• (4) I intend to ask the Church Council to allow me to attend a late September national meeting of Lutheran CORE, a coalition for reform of the ELCA. In the meantime, I ask all of you to pray that God will guide the Church and that we will accept that guidance.
As I have said many times, I could be wrong in my thinking and interpretation of Scripture. So, could others. I pray that the Holy Spirit will show the ELCA, Saint Matthew, and me the ways in which God wants us to go.
For a little background on my thinking on this subject, please go to a piece I wrote, I Could Be Wrong.

In Prayer, God ACTS!

[This was shared during worship with the people of Saint Matthew Lutheran Church in Logan, Ohio, this morning.]

Ephesians 6:10-20
This morning, I want to call your attention to a few verses in our second lesson, specifically Ephesians 6:18, one of the greatest passages in all of Scripture. Here’s how it reads in The Contemporary English Version:
Never stop praying, especially for others. Always pray by the power of the Spirit. Stay alert and keep praying for God’s people.
“When we work,” someone has said, “we work. But when we pray, God works.” Whatever good you and I want to see happen in our lives or in the lives of our families, communities, school, friends, neighbors, or world will absolutely have to begin in prayer. (And prayer begins with God, prompting believers to come to Him.)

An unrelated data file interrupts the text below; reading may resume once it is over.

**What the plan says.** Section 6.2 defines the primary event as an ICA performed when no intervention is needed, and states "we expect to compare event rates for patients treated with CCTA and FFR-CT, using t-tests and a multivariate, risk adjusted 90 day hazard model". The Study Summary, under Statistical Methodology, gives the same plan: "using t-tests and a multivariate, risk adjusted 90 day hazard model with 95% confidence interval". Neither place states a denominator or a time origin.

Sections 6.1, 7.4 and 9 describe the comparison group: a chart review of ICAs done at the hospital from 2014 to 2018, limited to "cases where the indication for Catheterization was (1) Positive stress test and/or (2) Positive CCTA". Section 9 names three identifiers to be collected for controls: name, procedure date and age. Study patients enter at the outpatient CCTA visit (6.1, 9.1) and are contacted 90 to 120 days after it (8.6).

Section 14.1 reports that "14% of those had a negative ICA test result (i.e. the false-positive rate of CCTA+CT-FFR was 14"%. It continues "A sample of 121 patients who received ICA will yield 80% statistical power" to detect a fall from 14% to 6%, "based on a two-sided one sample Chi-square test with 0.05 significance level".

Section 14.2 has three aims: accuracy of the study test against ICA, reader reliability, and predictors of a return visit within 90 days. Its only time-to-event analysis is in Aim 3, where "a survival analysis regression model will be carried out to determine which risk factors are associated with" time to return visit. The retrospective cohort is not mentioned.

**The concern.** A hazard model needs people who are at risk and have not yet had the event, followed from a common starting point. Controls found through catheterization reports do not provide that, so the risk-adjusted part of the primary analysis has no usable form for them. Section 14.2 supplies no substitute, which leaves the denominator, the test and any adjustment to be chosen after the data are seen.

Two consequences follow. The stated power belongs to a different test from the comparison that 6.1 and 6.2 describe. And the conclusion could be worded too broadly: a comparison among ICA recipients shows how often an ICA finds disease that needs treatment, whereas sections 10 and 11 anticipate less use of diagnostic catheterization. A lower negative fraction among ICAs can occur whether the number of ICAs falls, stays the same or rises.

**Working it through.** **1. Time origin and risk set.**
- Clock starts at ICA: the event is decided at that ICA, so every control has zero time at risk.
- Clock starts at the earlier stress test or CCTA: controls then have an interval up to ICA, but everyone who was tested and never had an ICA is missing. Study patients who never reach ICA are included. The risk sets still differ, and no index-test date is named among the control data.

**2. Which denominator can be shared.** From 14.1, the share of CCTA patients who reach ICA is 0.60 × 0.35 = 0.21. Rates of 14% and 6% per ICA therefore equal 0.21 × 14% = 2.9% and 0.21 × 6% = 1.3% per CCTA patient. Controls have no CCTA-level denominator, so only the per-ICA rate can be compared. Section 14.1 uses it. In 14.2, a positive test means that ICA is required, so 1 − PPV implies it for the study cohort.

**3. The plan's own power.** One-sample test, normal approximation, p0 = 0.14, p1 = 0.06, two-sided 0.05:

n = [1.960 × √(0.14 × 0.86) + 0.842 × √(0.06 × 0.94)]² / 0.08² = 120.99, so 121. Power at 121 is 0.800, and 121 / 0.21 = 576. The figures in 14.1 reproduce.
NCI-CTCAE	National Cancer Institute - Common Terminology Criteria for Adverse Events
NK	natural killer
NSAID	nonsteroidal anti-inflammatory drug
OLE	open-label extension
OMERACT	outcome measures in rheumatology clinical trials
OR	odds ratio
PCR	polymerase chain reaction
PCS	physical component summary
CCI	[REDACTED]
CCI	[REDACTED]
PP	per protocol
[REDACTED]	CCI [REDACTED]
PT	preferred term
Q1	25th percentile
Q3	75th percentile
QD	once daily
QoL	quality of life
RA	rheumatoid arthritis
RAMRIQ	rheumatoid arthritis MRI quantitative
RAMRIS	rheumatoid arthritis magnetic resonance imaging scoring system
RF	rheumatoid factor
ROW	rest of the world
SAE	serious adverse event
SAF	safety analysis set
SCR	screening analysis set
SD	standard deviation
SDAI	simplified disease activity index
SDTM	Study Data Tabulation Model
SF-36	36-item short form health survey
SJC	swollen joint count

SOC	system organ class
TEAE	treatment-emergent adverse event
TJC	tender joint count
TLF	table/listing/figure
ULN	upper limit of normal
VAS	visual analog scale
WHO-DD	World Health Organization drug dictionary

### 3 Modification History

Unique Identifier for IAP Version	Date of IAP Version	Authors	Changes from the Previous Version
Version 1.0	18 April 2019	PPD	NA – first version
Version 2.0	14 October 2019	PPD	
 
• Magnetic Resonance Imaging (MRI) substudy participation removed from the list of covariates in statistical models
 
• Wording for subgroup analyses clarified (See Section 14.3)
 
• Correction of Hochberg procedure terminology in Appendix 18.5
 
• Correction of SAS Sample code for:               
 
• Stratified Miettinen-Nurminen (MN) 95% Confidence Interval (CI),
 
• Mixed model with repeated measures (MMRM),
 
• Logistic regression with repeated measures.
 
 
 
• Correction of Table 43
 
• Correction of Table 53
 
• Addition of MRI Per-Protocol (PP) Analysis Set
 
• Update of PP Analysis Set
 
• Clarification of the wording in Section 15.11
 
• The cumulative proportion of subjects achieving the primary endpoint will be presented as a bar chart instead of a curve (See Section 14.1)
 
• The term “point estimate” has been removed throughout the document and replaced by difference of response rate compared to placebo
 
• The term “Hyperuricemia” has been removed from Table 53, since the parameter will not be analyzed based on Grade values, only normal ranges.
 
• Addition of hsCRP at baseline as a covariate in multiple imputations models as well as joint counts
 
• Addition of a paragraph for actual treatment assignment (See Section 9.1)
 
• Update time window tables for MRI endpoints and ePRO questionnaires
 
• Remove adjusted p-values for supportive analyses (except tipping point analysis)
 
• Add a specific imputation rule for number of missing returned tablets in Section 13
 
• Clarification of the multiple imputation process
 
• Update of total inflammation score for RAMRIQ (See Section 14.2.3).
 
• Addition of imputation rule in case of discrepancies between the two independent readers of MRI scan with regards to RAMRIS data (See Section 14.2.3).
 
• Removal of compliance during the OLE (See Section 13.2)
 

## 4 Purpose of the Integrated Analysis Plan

Bill Hybels is the pastor of Willow Creek Community Church in the Chicago area. Some years ago, his father, who had always been physically active, died suddenly and unexpectedly. Hybels writes:
"As I drove to my mother’s house in Michigan, I wondered how I would function without the person who believed in me more than anyone else ever has or will.

"That night in bed, I wrestled with God. 'Why did this happen? How can I put it all together in my mind and in my life? Am I going to recover from losing my father? If you really loved me, how could you do this to me?'

"Suddenly, in the middle of the night, everything changed. It was as if I had turned a corner and was now facing a new direction. God simply said, 'I’m able. I’m enough for you. Right now you doubt this, but trust me.'